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Problem with running car

  1. Aug 12, 2013 #1
    1. The problem statement, all variables and given/known data

    A car starts to run from rest with acceleration 0.5 m/s2. How long does it take to travel distance 60m? [sic] (I have a Russian teacher for AP Physics)

    2. Relevant equations

    V= (Xf-Xi)/(Tf-Ti)
    ΔX= Vi*T+(1/2)aT2

    3. The attempt at a solution

    I tried to find velocity, but that didn't really work out.
    0.5 m/s2=Vf-Vi/Tf-Ti
    Is there an equation or some way that I can directly solve for distance from acceleration?
     
    Last edited: Aug 12, 2013
  2. jcsd
  3. Aug 12, 2013 #2

    BruceW

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    Homework Helper

    ΔX= Vi*T+(1/2)aT2
    from this equation, you are close to the answer already. What does Vi stand for here? and so what is its value?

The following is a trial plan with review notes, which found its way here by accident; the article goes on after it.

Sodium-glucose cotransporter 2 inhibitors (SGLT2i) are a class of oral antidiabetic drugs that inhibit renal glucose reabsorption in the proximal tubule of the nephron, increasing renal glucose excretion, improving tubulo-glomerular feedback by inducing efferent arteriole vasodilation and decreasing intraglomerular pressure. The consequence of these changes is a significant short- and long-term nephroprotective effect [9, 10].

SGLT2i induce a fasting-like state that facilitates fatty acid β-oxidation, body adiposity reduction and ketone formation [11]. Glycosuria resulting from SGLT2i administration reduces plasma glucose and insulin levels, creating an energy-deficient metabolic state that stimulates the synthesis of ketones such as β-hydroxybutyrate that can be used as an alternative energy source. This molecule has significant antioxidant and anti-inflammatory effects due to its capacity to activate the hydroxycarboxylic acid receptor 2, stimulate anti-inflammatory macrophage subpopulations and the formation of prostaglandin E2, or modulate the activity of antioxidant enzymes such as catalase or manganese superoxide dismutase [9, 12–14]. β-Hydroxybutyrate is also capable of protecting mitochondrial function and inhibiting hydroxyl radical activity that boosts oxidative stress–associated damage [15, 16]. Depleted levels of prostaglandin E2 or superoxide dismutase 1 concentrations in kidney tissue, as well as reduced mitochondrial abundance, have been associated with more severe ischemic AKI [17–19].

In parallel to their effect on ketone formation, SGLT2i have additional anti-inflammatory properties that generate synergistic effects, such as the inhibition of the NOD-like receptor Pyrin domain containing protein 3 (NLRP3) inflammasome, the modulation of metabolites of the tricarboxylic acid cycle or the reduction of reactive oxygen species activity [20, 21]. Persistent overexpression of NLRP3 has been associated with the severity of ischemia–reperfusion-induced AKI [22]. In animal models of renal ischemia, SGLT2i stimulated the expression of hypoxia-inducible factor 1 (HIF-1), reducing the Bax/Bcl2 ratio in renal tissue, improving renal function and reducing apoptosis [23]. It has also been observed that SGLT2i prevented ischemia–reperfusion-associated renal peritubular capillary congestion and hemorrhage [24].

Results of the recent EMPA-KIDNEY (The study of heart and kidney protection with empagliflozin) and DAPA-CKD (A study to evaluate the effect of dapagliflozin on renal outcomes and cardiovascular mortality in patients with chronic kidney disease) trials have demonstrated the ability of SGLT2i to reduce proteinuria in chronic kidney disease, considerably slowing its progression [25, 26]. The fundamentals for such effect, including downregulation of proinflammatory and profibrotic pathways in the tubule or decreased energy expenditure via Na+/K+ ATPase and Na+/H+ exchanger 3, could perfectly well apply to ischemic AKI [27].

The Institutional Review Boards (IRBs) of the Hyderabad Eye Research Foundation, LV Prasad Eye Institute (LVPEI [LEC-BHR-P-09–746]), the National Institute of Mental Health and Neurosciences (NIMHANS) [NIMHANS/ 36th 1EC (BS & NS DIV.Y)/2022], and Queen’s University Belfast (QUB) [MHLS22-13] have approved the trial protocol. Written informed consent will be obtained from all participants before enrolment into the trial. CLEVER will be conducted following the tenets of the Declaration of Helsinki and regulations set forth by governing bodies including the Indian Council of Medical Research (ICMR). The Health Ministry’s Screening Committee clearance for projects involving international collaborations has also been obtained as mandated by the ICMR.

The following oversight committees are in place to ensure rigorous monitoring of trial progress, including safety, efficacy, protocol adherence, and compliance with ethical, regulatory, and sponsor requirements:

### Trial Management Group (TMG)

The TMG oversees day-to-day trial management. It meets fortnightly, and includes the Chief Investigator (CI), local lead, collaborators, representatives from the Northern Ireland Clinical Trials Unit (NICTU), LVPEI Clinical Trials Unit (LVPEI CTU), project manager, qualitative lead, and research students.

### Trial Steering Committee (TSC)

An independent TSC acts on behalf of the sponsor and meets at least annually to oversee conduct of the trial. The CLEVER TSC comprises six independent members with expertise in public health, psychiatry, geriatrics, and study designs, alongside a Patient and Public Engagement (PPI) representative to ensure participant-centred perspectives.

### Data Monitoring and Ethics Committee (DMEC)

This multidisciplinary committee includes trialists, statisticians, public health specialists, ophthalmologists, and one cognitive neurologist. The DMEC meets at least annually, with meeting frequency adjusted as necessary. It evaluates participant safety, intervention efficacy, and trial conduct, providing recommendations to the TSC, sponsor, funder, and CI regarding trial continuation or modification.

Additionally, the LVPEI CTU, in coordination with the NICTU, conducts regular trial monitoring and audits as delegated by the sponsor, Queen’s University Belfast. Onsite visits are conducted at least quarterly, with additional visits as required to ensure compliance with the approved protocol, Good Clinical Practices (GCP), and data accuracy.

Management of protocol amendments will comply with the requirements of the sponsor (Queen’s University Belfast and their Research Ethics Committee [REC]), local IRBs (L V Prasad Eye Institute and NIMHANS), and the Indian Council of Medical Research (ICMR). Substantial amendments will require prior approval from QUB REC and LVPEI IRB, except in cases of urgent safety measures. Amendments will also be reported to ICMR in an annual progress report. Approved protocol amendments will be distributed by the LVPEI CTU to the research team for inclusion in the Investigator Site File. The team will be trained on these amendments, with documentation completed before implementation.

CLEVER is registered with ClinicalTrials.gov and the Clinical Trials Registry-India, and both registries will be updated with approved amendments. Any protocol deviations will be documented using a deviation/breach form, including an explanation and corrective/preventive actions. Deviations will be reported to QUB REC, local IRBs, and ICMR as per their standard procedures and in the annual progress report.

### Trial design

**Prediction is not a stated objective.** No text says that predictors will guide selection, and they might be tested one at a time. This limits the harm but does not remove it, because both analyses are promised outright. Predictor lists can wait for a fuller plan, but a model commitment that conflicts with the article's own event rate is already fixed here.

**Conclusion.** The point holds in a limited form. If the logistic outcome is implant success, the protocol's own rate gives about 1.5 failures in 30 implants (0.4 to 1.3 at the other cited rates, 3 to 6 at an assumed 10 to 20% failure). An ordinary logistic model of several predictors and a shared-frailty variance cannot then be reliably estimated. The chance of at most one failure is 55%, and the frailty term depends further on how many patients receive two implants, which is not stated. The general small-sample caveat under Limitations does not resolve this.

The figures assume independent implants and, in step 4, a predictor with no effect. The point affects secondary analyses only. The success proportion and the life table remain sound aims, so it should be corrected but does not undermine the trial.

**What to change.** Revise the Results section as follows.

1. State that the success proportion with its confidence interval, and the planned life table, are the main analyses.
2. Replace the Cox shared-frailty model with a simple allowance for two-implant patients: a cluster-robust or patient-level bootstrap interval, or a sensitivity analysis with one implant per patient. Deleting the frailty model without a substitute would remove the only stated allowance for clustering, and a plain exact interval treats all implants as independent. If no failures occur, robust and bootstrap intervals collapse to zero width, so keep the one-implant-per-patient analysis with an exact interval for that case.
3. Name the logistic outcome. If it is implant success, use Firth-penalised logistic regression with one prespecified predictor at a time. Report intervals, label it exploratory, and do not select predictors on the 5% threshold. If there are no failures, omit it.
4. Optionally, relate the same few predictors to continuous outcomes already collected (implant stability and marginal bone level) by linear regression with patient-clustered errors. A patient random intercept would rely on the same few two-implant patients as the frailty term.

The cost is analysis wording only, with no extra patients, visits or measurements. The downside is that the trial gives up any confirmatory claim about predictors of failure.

4. Aug 12, 2013 #3
    Vi stands for initial velocity. It has an unknown value.
     
    Last edited: Aug 12, 2013
  5. Aug 12, 2013 #4
    What does "A car starts to run from rest" mean to you with regard to the car's initial velocity?
     
  6. Aug 14, 2013 #5
    I got it in class. :frown:

    This was the process:

    (Vf-Vi)/(Tf-Ti)=A

    Or rather... ΔV/ΔT=A

    Since A= 0.5 m/s2, A=(0.5 m/s)/1 s

    Thus, V= 0.5 m/s

    The ratio is the same and thus (0.5 m)/(1 s)=(60 m)/(x s)

    60 m*s = 0.5x m*s

    120 s

    :P

    Thank you for putting up with me and with the odd grammar.
     
  7. Aug 14, 2013 #6

    gneill

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    Staff: Mentor

    That can't be right. After 120 seconds with an acceleration of 0.5 m/s2 the car will have traveled 3.6 kilometers...that's more than slightly larger than 60 m.

    What you've sort of calculated is the time it takes for the velocity to reach 60 m/s. Unfortunately, velocity is not the same as distance :smile:

    Go back to your second equation (the one for ΔX) and take another look at the posts by BruceW and Chestermiller.
     
  8. Aug 14, 2013 #7

    SteamKing

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    Science Advisor
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    How fast do you run when you are at rest?
     
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